15. Kumari, L., Tiwary, D., & Mishra, P. K. (2016). Biodegradation of C.I. Acid Red 1 by indigenous bacteria Stenotrophomonas sp. BHUSSp X2 isolated from dye contaminated soil. Environmental Science and Pollution Research, 23, 4054–4062.CrossRefGoogle Scholar
  16. Li, P., Chen, X., Zeng, X., Zeng, Y., Xie, Y., Li, X., et al. (2018). Utilization of waste biomass (kitchen waste) hydrolysis residue as adsorbent for dye removal: Kinetic, equilibrium, and thermodynamic studies. Applied Biochemistry and Biotechnology, 185, 971–985.CrossRefGoogle Scholar
  17. Lu, X.-M., Ma, L.-H., Wang, Z.-H., & Huang, M.-S. (2010). Application of polymerase chain reaction-denaturing gradient gel electrophoresis to resolve taxonomic diversity in white rot fungus reactors. Environmental Engineering Science, 27, 493–503.CrossRefGoogle Scholar
  18. Mahmood, Q., Masood, F., Bhatti, Z. A., Siddique, M., Bilal, M., Yaqoob, H., et al. (2014). Biological treatment of the dye Reactive Blue 19 by cattails and anaerobic bacterial consortia. Toxicological and Environmental Chemistry, 96, 530–541.CrossRefGoogle Scholar
  19. Naraghi, B., Zabihi, F., Narooie, M. R., Saeidi, M., & Biglari, H. (2017). Removal of Acid Orange 7 dye from aqueous solutions by adsorption onto Kenya tea pulps; granulated shape. Electronic Physician, 9, 4312–4321.CrossRefGoogle Scholar
  20. Naz, I., Sadaf, S., Iqbal, J., Ullah, I., & Nawaz, F. (2018). Efficient utilization of bio-energy process residue for removal of Drimarine Yellow HF-3GL dye from aqueous solution. Desalination and Water Treatment, 102, 326–339.CrossRefGoogle Scholar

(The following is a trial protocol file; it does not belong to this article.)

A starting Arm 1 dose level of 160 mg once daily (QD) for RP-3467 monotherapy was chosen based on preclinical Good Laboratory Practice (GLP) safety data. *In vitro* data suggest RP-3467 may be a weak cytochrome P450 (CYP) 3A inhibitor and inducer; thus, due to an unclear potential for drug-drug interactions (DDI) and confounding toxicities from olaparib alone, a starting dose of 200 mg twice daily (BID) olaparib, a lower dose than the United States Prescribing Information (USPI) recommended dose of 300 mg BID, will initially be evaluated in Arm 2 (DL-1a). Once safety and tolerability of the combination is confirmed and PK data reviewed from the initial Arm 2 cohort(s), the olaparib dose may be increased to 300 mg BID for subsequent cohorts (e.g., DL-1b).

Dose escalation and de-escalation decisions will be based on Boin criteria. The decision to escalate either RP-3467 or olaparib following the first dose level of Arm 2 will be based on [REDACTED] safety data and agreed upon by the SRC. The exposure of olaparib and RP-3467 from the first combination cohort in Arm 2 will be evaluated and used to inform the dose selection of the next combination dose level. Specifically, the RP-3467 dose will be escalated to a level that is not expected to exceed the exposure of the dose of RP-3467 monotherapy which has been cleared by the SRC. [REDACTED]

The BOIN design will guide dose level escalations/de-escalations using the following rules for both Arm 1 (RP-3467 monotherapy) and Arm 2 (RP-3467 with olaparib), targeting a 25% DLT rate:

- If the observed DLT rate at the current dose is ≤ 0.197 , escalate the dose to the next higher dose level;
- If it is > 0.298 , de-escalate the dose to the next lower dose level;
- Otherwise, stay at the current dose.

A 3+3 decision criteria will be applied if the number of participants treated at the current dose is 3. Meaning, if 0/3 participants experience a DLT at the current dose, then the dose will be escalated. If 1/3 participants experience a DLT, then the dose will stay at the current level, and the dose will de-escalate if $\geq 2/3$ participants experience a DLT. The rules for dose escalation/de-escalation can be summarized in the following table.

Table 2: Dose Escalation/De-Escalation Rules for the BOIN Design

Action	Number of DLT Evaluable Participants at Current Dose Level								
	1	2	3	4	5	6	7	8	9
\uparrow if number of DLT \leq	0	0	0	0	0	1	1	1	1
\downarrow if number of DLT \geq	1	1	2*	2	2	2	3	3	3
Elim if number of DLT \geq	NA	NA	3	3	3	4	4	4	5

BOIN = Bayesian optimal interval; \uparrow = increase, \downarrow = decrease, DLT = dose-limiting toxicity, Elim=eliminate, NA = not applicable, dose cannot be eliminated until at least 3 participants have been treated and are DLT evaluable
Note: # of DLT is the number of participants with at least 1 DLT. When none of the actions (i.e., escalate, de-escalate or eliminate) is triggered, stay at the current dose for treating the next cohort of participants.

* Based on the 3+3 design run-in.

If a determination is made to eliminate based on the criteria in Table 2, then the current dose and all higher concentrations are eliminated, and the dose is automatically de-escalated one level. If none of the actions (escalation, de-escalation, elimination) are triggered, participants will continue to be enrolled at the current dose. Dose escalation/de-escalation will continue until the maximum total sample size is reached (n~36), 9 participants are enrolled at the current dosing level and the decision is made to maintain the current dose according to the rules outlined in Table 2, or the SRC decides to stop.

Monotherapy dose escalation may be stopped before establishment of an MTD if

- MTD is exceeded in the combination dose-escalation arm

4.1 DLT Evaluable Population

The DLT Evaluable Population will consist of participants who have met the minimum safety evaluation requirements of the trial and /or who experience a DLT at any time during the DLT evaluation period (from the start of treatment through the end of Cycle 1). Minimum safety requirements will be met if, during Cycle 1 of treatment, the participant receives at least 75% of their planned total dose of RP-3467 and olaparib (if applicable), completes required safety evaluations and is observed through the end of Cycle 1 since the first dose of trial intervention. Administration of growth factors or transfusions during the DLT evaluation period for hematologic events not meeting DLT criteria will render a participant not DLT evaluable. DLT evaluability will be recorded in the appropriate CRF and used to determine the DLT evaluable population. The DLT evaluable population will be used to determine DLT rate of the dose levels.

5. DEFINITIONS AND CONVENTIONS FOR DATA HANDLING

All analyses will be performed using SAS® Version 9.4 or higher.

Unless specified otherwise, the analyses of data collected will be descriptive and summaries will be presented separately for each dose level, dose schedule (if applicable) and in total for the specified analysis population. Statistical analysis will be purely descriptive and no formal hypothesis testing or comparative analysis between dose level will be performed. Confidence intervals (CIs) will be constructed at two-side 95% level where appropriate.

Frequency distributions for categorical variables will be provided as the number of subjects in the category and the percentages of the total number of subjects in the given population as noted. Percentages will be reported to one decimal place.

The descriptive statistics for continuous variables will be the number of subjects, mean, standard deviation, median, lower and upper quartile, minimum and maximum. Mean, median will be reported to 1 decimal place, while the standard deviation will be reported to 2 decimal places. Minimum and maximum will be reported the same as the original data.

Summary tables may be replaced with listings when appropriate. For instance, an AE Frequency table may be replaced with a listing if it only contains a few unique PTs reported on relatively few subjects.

21. Pan, F., Yu, Y., Xu, A., Xia, D., Sun, Y., Cai, Z., et al. (2017a). Application of magnetic OMS-2 in sequencing batch reactor for treating dye wastewater as a modulator of microbial community. Journal of Hazardous Materials, 340, 36–46.CrossRefGoogle Scholar
  22. Pan, H., Xu, X., Wen, Z., Kang, Y., Wang, X., Ren, Y., et al. (2017b). Decolorization pathways of anthraquinone dye Disperse Blue 2BLN by Aspergillus sp. XJ-2 CGMCC12963. Bioengineered, 8, 630–641.CrossRefGoogle Scholar
  23. Patil, C. S., Gunjal, D. B., Naik, V. M., Harale, N. S., Jagadale, S. D., Kadam, A. N., et al. (2019). Waste tea residue as a low cost adsorbent for removal of hydralazine hydrochloride pharmaceutical pollutant from aqueous media: An environmental remediation. Journal of Cleaner Production, 206, 407–418.CrossRefGoogle Scholar
  24. Pavlovic, M. D., Nikolic, I. R., Milutinovic, M. D., Dimitrijevic-Brankovic, S. I., Siler-Marinkovic, S. S., & Antonovic, D. G. (2015). Plant waste materials from restaurants as the adsorbents for dyes. Hemijska Industrija, 69, 667–677.CrossRefGoogle Scholar
  25. Piaskowski, K., Swiderska-Dabrowska, R., & Zarzycki, P. K. (2018). Dye removal from water and wastewater using various physical, chemical, and biological processes. Journal of AOAC International, 101, 1371–1384.CrossRefGoogle Scholar